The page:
All middle-age men athletes in training need to eat like athletes and that’s what I do when I cook and eat my colorful, delicious and spicy fajitas.

Pax Domini sit semper vobiscum

Tuesday, November 17, 2009

My friend Tom

Introducing the Pierini DIET here

Sunday I returned to California State University, Sacramento (CSUS) to watch my friend Tom compete in the 46th Annual Golden West Open Olympic Weightlifting Competition. I graduated from CSUS in 1979 before Tom was born. Tom is my “fitness son just for fun” who was born around the same year as my son – circa 1980.

I met Tom at my alma mater gym, Bodytribe, a little over one year ago. He was about 135 lbs. dripping wet when we first met and hadn’t begun his Olympic weightlifting journey. What motivated him to go that route I’m not sure but maybe it was him watching me in my clumsy efforts with the Olympic lifts.

During one of my last workouts at Bodytribe, I brought a friend as a guest to train with me. His name is Rick and he’s the person doing that Sprint 8 workout featured in yesterday’s Pierini Fitness blogflection. I introduced Rick to Tom by telling Rick that when I met Tom about one year ago I was stronger than him but now he is stronger than me. I then went on to say that when I met Tom I was better looking than him and still am one year later. That drew a laugh from both of them.

Anyway, Tom is now about 15 pounds heavier, stronger, and his Olympic weightlifting performance continues to improve by the day. He had a great day at the competition and I have the video to prove it below:



You did great Tom. Keep up the good work, train smart and be safe. Even though I don’t train at Bodytribe anymore like you do, you’ll always be my friend Tom.

Pax Domini sit semper vobiscum

Monday, November 16, 2009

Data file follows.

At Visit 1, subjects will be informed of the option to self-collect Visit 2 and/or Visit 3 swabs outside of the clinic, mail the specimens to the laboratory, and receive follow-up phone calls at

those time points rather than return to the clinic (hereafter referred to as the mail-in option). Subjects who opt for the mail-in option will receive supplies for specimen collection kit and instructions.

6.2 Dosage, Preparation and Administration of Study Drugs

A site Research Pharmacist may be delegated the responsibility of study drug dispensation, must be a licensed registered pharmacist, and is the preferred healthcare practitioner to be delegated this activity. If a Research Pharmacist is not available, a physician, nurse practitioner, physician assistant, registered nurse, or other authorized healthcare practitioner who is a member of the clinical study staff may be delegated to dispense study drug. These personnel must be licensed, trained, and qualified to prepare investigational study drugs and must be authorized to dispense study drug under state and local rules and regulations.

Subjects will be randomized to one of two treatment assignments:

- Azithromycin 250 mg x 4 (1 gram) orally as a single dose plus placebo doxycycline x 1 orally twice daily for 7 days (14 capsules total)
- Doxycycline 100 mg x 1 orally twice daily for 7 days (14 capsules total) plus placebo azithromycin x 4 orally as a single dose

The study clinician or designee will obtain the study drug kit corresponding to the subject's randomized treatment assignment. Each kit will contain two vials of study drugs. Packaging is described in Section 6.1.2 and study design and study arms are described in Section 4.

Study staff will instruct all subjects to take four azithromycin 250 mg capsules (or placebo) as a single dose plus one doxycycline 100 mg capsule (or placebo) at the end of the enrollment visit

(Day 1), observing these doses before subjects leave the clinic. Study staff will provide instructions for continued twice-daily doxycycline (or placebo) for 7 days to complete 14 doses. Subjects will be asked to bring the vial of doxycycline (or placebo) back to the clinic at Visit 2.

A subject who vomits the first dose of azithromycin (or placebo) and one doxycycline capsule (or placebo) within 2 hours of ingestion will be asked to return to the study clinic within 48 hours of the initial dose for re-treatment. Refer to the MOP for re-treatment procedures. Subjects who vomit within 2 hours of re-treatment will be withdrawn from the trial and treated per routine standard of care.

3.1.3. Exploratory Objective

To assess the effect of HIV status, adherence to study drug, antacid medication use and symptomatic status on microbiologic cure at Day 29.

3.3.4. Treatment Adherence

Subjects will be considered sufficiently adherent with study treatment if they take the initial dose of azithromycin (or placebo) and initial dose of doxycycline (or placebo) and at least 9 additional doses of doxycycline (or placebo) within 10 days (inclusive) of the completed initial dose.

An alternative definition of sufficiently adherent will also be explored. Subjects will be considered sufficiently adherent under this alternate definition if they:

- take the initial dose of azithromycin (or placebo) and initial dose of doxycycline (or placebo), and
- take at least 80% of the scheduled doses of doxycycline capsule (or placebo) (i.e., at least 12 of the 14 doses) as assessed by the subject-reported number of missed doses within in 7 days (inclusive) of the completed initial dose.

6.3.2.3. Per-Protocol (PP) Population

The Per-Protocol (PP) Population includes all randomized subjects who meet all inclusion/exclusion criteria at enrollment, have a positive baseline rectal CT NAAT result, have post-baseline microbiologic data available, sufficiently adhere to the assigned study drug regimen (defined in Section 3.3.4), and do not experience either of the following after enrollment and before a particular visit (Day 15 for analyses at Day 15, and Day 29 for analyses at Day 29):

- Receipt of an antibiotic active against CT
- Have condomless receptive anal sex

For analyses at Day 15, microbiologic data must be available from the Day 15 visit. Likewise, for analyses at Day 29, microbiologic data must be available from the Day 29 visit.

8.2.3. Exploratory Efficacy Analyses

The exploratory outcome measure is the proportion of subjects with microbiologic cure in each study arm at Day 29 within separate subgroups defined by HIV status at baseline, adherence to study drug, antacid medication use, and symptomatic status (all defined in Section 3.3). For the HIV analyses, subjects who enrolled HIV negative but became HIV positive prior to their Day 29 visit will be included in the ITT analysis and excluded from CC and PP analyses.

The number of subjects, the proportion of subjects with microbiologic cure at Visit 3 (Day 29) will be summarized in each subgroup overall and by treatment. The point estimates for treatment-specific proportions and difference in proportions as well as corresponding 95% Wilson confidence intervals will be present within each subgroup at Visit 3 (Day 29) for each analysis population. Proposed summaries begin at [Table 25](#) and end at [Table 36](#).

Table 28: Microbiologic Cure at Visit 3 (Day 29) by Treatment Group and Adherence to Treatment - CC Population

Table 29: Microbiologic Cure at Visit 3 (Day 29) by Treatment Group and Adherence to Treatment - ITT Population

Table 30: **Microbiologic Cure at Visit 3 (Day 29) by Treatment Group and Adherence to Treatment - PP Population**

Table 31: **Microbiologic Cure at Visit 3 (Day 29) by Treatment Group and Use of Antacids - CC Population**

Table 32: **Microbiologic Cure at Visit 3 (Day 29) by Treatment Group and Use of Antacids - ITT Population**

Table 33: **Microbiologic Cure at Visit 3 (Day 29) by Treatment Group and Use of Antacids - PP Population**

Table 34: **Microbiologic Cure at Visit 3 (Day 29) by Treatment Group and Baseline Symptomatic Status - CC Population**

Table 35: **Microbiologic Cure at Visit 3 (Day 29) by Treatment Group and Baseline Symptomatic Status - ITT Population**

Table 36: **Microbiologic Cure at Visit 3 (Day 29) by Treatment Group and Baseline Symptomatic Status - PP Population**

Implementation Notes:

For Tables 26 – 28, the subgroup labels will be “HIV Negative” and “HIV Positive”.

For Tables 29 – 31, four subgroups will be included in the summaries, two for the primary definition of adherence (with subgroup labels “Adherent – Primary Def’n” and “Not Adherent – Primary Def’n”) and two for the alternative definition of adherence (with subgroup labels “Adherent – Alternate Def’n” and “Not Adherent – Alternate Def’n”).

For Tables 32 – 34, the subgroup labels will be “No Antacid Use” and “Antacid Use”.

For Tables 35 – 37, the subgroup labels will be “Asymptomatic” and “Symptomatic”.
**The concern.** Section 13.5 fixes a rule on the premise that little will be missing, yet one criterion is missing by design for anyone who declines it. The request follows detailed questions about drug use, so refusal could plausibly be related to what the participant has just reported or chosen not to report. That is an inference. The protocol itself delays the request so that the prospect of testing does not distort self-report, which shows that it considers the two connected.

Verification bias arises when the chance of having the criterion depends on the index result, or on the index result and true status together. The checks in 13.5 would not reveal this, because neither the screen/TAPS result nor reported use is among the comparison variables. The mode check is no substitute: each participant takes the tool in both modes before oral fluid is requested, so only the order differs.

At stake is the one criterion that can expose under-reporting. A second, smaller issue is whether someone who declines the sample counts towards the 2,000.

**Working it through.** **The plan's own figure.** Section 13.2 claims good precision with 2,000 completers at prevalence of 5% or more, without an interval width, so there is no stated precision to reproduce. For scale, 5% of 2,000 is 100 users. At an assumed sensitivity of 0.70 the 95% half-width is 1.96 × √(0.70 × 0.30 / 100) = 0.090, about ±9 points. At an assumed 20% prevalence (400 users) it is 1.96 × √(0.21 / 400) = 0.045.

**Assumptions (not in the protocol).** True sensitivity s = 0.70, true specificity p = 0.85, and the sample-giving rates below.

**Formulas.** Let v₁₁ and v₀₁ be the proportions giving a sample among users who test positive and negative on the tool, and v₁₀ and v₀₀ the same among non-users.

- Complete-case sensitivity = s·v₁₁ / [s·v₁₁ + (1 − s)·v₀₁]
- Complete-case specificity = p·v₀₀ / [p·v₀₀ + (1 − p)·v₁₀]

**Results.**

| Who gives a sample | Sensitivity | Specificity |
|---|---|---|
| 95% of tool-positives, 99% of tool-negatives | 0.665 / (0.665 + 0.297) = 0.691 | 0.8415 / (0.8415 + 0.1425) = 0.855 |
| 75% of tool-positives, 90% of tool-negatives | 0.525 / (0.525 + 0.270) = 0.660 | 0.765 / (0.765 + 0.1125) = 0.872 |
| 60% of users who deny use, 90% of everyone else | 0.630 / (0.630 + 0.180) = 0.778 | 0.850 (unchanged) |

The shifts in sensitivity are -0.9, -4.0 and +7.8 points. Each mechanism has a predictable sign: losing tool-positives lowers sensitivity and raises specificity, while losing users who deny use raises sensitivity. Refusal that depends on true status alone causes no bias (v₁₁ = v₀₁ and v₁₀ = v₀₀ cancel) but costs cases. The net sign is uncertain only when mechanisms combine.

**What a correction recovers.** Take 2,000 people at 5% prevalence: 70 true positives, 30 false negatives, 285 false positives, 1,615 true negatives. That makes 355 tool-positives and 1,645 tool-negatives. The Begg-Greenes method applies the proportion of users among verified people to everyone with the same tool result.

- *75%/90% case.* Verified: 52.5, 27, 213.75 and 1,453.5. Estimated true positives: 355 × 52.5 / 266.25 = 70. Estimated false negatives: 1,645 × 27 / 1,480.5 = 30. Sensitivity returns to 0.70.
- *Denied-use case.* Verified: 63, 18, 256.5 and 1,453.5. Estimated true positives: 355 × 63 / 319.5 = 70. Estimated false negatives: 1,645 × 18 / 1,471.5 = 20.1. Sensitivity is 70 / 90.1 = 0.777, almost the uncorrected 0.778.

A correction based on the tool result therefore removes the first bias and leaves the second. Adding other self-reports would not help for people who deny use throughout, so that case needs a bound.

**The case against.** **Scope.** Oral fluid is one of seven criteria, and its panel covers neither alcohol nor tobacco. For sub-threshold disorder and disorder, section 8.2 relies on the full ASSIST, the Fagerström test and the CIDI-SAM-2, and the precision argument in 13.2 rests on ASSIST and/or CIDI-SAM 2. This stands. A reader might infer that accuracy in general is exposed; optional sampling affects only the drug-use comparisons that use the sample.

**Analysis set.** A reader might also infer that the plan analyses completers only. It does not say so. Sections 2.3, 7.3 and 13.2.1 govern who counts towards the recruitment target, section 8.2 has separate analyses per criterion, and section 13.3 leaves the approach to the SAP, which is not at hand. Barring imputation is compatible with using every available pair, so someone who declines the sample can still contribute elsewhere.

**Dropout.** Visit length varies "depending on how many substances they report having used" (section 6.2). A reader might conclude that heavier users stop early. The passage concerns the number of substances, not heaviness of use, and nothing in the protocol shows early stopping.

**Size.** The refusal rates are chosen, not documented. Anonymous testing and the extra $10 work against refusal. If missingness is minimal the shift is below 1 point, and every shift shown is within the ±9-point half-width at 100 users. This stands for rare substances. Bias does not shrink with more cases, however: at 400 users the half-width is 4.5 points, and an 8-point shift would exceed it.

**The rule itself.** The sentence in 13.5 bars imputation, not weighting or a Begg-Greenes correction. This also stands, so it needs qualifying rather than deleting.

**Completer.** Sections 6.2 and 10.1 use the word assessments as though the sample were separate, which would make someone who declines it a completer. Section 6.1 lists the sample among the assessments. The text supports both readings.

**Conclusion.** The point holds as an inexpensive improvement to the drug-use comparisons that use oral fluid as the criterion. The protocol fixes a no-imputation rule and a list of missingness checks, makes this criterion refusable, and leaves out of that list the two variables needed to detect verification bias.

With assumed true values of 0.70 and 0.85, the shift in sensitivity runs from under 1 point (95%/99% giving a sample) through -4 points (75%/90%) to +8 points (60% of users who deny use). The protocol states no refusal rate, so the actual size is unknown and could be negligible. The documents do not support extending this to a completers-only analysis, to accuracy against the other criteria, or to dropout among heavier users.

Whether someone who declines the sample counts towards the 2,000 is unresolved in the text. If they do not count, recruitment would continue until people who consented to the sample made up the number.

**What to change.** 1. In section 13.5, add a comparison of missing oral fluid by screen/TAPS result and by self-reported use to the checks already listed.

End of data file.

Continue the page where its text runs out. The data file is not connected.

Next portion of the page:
The super-tough Sprint 8 workout



On Saturday, I visited my former neighborhood for some business and a friend who I am mentoring in his health and wellness journey accompanied me. For lack of a better term, I'm his "official coach". He's making good fitness progress and is always willing to test my training ideas. Recently, I told him about a hill sprint workout I use to do when I lived in my old neighborhood - with its rolling hills - called Sprint 8. This Sprint 8 workout is explained in the book Ready Set GO! Synergy Fitness by Phil Campbell.

Sprint 8 is basically a high-intensity sprinting workout consisting of 8 rounds of 30 second sprints followed by 90 to 120 seconds of walking recovery. Each round of sprinting is suppose to be a little more intense than the previous round. Doing the sprints on a hill guarantees this progressive intensity.

Here’s a short video of my friend in action:



Watching him in action reminded me of how tough this workout is. I’m a retired runner but cheering him on and reflecting on my “good old days” makes me want to give it another try, the super-tough Sprint 8 workout.

Pax Domini sit semper vobiscum

Sunday, November 15, 2009

Repeat of Never on Sunday

Introducing the Pierini DIET here